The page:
Xinjiang officials admit large drop in birth rate, attribute it to family planning

Uyghurs at a mosque in Kashgar Xinjiang China Sept 2010 Credit Preston Rhea via Flickr CC BY SA 20 CNA Uyghurs at a mosque in Kashgar, Xinjiang, China, September 2010. | Preston Rhea via Flickr (CC BY-SA 2.0).

The government of China's Xinjiang autonomous region has acknowledged that birth rates there fell by nearly a third in 2018, much of which it attributed to "better implementation of family planning policy".

They denied that involuntary contraception or sterilization had taken place.

In 2017 the birth rate in the Xinjiang Uyghur Autonomous Region was 15.88 per 1,000 people; the next year, it was 10.69 per 1,000.

"In 2018, the number of newborns decreased by approximately 120,000 compared with 2017, of which about 80,000 were because of better implementation of family planning policy in accordance with law, according to estimates by the health and statistics department," the region's government said in a Sept. 1 fax to CNN, adding that families were complying voluntarily with the policy.

The television channel said the government attributed the other 40,000 fewer births to increased education and economic development.

In June an AP investigation found a systematic campaign by the Chinese Communist Party of pregnancy checks and forced abortions, sterilizations, and implantations of IUDs on Uyghurs and other minorities in Xinjiang.

"The rights and interests of Uyghur and other ethnic minorities have been fully protected," Xinjiang's government told CNN. "The so-called 'genocide' is pure nonsense."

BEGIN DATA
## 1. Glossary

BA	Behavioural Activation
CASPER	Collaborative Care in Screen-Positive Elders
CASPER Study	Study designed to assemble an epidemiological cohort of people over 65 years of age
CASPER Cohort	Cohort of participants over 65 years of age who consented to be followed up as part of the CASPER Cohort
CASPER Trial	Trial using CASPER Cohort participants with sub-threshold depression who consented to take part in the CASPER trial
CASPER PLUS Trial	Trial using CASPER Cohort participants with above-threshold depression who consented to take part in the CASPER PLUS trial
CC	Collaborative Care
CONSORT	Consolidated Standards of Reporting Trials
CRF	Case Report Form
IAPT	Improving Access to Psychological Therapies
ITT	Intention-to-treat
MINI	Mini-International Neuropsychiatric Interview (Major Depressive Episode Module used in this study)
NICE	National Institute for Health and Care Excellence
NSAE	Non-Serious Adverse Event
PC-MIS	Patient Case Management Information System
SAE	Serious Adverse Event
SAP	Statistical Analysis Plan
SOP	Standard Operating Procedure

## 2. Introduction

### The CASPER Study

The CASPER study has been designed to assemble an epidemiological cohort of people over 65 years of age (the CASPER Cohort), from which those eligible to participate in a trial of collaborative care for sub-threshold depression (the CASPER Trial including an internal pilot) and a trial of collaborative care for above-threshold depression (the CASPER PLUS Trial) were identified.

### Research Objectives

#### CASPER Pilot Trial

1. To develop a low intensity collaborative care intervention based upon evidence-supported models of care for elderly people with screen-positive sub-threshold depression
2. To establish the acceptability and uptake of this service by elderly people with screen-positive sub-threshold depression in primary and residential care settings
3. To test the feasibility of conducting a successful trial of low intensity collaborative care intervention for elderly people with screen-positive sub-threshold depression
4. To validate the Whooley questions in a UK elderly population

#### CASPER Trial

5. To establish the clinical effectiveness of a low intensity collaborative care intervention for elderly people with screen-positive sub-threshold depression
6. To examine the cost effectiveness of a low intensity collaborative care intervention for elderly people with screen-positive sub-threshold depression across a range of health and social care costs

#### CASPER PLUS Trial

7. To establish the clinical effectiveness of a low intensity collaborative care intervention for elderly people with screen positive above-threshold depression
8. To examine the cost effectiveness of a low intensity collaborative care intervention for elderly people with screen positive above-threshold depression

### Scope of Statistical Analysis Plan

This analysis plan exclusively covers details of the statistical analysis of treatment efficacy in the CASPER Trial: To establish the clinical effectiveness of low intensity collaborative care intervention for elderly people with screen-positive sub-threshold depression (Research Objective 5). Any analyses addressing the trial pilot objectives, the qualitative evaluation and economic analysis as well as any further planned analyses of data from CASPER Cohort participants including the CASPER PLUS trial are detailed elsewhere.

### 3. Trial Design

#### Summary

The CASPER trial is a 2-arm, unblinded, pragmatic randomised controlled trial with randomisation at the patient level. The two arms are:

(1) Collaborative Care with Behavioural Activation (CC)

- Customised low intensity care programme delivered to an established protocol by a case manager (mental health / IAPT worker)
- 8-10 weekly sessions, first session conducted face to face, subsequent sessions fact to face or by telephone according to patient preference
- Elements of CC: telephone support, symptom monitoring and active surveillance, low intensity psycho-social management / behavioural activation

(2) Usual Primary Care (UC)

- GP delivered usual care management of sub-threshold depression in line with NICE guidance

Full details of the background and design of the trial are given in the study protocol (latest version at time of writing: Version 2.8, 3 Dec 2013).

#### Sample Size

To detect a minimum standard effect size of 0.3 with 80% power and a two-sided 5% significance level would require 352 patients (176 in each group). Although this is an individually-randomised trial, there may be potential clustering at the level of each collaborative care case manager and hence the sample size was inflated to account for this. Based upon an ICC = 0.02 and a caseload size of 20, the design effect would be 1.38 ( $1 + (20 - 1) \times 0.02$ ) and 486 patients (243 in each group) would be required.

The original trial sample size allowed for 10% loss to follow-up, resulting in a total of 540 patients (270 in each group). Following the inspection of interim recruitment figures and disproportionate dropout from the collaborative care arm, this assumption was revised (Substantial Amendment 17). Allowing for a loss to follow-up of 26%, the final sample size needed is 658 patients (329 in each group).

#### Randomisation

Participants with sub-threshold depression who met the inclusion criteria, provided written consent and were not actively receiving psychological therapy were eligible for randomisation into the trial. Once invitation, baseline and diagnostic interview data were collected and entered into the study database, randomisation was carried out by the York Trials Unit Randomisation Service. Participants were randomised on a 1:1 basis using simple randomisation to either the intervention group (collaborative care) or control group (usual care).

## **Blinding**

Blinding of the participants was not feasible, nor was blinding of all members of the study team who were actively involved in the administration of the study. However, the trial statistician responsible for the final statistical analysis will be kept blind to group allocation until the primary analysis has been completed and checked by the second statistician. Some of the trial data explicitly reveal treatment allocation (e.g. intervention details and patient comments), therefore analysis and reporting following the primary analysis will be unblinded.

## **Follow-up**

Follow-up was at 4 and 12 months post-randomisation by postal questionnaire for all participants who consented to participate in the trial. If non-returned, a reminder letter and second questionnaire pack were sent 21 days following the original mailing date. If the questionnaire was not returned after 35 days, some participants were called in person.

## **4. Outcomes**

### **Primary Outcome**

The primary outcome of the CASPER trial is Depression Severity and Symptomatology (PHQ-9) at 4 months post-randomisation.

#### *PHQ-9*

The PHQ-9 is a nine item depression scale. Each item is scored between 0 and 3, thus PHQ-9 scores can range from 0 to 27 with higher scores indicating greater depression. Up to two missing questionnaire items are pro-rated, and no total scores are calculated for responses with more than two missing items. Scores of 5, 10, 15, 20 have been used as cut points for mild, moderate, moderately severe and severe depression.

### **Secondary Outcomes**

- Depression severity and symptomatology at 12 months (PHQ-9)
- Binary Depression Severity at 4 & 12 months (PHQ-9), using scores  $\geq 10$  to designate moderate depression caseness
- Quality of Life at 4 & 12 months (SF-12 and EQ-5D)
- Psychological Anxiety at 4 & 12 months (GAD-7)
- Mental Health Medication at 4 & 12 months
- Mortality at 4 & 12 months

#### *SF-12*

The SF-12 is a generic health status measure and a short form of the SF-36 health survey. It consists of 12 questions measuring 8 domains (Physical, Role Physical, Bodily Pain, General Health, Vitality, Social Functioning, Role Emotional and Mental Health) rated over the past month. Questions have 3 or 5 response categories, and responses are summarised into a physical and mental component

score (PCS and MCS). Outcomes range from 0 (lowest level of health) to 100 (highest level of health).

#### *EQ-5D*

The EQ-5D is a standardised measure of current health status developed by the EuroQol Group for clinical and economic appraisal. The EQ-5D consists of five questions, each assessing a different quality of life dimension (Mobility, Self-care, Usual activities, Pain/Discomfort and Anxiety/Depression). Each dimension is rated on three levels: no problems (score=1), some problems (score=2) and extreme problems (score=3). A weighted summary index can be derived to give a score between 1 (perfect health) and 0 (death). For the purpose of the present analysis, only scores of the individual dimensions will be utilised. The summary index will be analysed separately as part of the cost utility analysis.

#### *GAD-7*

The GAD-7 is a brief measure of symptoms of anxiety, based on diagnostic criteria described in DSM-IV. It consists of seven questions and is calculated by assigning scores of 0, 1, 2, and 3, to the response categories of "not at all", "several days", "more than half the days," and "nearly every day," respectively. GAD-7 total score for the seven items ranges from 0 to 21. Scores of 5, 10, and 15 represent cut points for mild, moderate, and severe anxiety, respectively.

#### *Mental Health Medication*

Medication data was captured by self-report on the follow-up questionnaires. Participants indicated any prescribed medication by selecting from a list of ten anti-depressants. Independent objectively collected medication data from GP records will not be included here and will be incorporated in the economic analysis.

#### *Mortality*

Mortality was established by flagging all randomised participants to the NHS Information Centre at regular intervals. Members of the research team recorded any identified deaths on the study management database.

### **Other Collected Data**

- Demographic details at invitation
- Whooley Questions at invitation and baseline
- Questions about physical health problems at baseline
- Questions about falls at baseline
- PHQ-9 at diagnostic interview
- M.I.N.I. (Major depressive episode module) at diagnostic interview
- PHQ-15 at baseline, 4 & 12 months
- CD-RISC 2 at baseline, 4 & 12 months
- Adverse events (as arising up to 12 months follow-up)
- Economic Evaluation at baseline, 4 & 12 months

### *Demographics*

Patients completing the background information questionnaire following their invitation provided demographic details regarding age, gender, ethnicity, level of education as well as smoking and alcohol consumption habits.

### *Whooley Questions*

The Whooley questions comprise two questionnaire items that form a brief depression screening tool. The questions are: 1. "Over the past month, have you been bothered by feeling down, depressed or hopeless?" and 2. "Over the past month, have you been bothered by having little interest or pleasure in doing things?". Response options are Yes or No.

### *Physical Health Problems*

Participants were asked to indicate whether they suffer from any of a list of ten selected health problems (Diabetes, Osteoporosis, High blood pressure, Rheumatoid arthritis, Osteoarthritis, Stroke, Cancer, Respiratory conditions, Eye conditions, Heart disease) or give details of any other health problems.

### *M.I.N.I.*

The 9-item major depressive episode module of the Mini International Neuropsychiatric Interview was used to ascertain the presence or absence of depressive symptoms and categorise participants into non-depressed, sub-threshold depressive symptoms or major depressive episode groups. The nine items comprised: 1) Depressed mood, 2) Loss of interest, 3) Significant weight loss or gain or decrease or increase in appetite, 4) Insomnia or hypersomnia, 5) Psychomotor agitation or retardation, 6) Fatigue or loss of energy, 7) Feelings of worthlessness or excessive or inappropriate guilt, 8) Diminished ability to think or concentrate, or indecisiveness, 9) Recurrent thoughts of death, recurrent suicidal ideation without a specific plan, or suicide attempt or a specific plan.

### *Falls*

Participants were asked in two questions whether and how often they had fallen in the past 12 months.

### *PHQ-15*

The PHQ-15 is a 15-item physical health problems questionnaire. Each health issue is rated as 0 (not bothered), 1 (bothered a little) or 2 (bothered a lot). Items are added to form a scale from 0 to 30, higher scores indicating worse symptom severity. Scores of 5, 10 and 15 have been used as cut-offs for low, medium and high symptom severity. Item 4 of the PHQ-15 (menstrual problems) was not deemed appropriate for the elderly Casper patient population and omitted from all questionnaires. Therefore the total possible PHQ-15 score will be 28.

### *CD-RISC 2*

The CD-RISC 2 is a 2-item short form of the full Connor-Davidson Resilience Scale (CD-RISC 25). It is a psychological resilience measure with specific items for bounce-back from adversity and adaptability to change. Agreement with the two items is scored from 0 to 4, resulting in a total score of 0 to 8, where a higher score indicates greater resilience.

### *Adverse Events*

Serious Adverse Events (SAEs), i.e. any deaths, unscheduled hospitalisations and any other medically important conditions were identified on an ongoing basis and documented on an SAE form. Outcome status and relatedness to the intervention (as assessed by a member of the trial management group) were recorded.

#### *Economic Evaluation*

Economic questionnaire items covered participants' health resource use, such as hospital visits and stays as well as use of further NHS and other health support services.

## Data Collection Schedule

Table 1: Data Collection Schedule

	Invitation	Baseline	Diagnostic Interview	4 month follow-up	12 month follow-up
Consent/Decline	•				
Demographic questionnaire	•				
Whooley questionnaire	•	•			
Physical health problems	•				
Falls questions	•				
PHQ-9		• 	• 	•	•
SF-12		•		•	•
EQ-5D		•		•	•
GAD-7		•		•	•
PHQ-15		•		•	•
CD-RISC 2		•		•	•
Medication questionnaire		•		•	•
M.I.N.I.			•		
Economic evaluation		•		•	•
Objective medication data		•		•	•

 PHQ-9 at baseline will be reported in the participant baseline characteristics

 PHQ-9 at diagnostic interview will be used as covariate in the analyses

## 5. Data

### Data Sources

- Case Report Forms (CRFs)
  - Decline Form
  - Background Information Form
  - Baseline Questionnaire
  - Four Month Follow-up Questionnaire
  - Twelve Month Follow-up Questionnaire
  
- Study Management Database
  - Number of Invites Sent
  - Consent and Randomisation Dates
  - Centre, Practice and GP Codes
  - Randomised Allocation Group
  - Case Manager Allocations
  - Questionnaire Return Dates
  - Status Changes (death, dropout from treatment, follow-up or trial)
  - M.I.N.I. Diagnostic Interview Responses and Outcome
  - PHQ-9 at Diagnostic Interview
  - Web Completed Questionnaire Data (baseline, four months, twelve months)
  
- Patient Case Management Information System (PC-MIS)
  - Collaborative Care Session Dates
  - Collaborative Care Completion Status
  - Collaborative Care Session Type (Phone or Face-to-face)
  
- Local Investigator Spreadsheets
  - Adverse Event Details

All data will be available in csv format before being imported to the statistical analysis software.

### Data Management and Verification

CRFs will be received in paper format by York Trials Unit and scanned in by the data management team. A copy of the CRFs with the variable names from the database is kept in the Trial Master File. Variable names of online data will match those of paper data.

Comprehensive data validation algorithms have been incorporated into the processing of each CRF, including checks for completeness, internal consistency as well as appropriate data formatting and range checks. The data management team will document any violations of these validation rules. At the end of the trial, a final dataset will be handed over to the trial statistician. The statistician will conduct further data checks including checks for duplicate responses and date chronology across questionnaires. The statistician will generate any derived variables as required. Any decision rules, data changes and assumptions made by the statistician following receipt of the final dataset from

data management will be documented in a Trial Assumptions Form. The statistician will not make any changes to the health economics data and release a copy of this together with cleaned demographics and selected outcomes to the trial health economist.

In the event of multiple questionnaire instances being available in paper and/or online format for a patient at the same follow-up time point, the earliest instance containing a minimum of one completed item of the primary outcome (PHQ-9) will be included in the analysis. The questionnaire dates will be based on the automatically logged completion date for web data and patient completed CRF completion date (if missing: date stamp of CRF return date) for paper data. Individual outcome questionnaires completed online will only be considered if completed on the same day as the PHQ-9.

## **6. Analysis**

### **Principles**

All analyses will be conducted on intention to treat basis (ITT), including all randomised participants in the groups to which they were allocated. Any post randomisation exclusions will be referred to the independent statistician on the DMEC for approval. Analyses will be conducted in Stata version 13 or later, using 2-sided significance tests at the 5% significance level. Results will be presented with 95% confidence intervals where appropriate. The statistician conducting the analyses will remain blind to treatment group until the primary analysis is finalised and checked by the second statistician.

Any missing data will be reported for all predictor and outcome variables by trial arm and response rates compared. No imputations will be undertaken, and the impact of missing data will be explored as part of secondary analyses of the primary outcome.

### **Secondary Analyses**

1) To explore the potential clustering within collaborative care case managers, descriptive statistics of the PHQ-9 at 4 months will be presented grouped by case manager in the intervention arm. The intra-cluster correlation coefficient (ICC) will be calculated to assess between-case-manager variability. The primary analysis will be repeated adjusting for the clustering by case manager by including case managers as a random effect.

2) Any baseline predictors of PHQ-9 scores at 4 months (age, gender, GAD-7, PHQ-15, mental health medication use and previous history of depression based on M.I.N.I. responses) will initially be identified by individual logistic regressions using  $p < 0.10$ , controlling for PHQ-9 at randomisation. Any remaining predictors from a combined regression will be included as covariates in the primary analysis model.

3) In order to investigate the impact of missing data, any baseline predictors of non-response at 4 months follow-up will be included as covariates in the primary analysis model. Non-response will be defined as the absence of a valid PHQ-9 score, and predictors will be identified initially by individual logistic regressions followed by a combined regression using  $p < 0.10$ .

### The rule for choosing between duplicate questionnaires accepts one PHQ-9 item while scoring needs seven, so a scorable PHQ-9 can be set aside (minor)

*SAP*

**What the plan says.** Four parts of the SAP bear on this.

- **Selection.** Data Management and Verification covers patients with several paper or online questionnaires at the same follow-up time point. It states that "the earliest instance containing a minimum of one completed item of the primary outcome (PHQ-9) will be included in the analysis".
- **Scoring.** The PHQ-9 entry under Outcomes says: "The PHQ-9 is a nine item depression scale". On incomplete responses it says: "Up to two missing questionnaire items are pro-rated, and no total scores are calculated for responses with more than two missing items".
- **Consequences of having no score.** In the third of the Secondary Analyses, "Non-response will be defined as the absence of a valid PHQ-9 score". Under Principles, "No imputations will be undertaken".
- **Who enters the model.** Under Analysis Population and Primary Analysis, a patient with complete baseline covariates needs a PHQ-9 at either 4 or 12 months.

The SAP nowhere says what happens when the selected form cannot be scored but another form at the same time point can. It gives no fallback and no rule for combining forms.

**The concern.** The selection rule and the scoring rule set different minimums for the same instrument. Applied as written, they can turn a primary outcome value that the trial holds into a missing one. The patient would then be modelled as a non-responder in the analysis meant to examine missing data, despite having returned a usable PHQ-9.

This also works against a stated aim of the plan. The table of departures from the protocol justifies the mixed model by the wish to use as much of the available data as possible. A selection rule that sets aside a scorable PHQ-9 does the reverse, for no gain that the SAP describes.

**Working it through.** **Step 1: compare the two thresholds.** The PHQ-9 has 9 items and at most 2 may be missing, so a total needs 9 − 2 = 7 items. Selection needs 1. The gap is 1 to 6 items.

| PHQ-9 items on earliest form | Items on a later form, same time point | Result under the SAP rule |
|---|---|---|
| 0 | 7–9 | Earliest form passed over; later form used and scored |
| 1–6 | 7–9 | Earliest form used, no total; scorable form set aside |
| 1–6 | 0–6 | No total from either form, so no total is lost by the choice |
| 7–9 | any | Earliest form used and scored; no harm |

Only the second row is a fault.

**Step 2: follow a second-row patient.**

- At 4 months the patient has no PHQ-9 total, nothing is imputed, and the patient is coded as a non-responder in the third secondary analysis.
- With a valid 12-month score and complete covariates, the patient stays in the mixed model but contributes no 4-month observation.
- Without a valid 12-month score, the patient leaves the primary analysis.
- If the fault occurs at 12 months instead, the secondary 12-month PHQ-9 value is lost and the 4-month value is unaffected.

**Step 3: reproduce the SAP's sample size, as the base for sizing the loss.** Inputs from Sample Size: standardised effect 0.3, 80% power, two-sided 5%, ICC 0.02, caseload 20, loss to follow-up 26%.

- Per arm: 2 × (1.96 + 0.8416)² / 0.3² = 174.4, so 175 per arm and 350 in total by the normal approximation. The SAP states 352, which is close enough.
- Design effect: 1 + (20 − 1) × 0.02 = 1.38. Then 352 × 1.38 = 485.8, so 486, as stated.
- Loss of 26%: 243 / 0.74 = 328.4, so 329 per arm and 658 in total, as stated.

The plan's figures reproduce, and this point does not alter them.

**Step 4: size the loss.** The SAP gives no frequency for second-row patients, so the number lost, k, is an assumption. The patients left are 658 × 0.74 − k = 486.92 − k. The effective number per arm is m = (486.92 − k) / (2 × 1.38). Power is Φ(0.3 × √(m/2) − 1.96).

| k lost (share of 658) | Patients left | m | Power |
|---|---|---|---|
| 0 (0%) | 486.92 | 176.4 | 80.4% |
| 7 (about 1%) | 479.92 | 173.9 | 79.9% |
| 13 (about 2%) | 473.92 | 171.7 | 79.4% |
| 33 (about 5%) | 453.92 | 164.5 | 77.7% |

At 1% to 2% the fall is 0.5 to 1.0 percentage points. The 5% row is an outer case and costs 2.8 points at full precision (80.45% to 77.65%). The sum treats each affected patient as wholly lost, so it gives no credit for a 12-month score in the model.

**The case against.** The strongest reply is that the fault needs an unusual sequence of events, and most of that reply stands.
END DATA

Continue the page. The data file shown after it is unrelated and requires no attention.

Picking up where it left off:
In Xinjiang an estimated 1 million Uyghurs, members of a Muslim ethnoreligious group, have been detained in re-education camps. Inside the camps they are reportedly subjected to forced labor, torture, and political indoctrination. Outside the camps, Uyghurs are monitored by pervasive police forces and facial recognition technology.

A leaked document from a county in Xinjiang details the personal information of some 3,000 Uyghurs. It gives violation of birth control policies as the most common reason for their "re-education", often alongside other reasons.

The document if believed to have been prepared in May or June 2019. The Karakax List contains information regarding some 3,000 Uyghurs in Karakax County, about 800 miles southwest of Urumqi, the capital of Xinjiang.

It shows that 484 persons were interned for re-education, only 12 of whom had no recorded reason for their detention. There were eight categories of the reasons for internment.

"No single coding category was dominant, even though violations of birth control policies constituted the most commonly cited reason for re-education, often along with other (typically religion-related) reasons," Adrian Zenz, a Xinjiang researcher and senior fellow in China Studies at the Victims of Communism Memorial Foundation, wrote in a recent paper analyzing the document.

Of the 484 detained persons, 149 had violated birth control policies.